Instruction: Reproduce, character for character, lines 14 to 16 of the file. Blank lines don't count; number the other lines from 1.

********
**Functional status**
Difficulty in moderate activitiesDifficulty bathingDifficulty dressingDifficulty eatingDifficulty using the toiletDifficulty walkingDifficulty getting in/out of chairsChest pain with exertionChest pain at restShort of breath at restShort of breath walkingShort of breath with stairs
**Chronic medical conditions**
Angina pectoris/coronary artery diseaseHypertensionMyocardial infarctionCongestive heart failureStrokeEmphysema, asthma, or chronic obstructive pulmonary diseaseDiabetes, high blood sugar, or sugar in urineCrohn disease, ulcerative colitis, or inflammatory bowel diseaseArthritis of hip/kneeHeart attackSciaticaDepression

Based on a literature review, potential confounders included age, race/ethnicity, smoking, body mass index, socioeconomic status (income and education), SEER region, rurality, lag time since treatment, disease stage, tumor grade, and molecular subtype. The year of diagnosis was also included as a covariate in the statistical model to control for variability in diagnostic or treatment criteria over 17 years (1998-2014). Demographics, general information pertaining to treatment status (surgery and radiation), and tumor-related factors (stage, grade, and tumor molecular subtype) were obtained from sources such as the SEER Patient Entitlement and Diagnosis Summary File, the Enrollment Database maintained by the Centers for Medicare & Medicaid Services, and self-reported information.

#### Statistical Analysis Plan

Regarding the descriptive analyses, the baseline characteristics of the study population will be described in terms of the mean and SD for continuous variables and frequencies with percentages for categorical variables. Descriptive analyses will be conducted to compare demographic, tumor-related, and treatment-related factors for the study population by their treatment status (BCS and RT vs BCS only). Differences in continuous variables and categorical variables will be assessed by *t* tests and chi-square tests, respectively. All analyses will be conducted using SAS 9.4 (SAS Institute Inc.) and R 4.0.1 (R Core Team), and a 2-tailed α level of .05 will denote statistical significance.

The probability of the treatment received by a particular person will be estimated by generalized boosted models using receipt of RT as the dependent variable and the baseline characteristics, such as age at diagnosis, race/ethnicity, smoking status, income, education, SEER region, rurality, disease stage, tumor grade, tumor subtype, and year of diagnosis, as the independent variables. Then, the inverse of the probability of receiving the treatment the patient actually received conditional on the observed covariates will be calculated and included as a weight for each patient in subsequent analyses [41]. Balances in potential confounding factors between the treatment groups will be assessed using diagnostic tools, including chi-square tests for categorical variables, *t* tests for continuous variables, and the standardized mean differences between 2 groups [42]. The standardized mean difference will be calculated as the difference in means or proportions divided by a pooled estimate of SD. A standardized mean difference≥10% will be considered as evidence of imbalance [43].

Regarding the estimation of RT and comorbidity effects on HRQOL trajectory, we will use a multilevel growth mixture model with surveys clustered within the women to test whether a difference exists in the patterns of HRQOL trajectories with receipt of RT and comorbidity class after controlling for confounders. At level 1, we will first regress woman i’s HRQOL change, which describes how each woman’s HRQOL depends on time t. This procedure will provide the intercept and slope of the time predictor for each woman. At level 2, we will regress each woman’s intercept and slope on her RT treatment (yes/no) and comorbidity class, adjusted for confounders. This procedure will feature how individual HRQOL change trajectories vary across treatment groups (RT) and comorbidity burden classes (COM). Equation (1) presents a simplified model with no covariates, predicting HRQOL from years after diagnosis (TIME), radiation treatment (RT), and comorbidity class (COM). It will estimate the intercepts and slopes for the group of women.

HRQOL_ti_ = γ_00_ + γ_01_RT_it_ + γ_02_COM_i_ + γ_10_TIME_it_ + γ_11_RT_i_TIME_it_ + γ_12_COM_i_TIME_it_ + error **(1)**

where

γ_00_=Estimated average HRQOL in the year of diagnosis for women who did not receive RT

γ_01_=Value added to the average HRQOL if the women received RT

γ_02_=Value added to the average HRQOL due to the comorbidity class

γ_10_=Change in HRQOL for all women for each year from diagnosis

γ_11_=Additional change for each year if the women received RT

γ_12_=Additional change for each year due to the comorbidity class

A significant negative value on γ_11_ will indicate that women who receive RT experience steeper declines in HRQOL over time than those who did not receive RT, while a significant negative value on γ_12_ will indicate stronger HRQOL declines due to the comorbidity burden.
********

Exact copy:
γ_02_=Value added to the average HRQOL due to the comorbidity class

γ_10_=Change in HRQOL for all women for each year from diagnosis

γ_11_=Additional change for each year if the women received RT